Report: When it comes to their health benefits, millennials are a different breed

Millennial workers at a table
Millennial workers were more likely than other generations to visit websites to research their health insurance choices, consult with a broker, and ask health plans to send them information via mail, according to a new report. Image: Getty/shironosov

A new report indicates that millennial workers interact with their health benefits differently than those from other generations, which suggests that health insurers and plan sponsors should take an innovative approach to engaging these customers.

The report (PDF), published by the Employee Benefit Research Institute (EBRI), summarizes findings from the organization’s Consumer Engagement in Health Care Survey, which it conducted in 2015.

“We find profound differences in how millennials deal with health issues and health coverage than their older colleagues at work,” Paul Fronstin, the director of EBRI’s Health Education and Research program and co-author of the report, said in an announcement (PDF).

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Baby boomers were the most likely to report overall satisfaction with their health plans, with 59% saying they were satisfied compared to 54% of millennials and 53% of Generation Xers. Yet millennials were more likely than other generations to say they were satisfied with the financial aspects of their plans, such as out-of-pocket costs for prescription drugs.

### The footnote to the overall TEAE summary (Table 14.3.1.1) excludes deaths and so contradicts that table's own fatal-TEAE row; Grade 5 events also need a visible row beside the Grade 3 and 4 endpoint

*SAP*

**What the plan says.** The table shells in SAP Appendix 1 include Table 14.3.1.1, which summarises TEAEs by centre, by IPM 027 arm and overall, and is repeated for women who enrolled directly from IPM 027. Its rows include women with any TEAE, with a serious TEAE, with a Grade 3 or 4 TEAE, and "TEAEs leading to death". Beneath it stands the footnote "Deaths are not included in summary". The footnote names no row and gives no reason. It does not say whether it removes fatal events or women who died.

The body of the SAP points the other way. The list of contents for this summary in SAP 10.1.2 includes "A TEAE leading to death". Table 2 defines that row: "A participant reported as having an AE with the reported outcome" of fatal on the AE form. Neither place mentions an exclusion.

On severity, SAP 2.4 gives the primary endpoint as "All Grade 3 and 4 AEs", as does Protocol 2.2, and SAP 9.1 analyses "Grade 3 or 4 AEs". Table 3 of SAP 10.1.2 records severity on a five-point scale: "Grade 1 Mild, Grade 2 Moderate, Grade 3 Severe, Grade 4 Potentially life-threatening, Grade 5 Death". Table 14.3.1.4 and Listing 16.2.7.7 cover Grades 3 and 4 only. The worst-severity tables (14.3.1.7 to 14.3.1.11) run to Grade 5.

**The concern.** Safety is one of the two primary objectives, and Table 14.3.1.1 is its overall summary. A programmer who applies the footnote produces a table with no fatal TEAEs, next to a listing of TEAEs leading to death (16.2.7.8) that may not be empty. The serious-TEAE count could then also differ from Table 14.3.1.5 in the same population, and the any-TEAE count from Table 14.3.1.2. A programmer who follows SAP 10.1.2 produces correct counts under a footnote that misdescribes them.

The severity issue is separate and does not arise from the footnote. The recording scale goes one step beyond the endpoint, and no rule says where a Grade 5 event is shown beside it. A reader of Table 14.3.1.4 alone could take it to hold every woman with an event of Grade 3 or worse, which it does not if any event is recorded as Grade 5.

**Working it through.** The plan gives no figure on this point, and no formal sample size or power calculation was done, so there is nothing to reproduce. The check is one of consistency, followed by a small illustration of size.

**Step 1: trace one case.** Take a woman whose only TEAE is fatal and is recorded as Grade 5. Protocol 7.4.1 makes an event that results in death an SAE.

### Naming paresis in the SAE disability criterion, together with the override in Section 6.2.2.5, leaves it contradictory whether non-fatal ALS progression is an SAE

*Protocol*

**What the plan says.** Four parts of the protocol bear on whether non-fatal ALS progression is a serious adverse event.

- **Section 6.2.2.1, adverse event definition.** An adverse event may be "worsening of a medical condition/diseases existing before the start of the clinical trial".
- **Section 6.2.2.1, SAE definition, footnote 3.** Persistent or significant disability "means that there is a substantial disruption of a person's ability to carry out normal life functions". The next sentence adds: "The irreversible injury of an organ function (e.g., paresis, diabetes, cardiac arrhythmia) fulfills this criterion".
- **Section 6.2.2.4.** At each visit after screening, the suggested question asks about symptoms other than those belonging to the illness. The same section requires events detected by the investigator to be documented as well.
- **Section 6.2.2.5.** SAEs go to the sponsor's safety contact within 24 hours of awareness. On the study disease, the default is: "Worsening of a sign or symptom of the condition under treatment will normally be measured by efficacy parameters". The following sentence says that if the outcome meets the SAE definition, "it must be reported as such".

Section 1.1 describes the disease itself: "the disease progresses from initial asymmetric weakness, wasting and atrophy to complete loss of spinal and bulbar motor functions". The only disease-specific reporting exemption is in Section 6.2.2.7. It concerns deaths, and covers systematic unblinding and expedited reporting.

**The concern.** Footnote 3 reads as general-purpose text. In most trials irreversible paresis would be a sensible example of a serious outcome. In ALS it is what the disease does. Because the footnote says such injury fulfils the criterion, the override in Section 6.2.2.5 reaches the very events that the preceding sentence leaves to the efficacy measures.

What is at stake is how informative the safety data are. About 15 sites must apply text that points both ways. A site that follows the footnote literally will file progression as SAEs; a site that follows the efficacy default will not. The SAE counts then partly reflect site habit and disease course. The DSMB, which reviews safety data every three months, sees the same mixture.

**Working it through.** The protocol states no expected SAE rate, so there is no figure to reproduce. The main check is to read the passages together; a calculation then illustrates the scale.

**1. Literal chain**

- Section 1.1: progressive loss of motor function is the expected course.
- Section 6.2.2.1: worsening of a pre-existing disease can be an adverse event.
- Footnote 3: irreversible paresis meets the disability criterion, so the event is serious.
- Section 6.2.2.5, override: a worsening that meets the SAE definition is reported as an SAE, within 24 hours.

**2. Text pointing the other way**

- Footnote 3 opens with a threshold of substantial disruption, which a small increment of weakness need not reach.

Millennials were more engaged than baby boomers and Generation Xers in picking a health plan, as they were more likely to visit websites to research their choices, consult with a broker and ask health plans to send them information via mail. In addition, they were more likely to be engaged in making healthcare decisions, such as researching cost and quality information, according to the report.

Those findings, however, contrast with previous research on uninsured millennials, which indicated that 55% of this population said they were “not at all” or “not very informed” about their health insurance options.

Finally, millennial workers had the highest rates of many healthy behaviors, including engaging in regular exercise and maintaining a normal weight, according to the EBRI report. But they were also more likely than the other two generations surveyed to smoke cigarettes.

Based on that finding, the report notes that plan sponsors may want to experiment with plan design and education to decrease the rates of smoking among millennials. Further, employers and health plans may want to explore targeted ways to lower plan costs for the millennial population, given their higher level of engagement in plan shopping.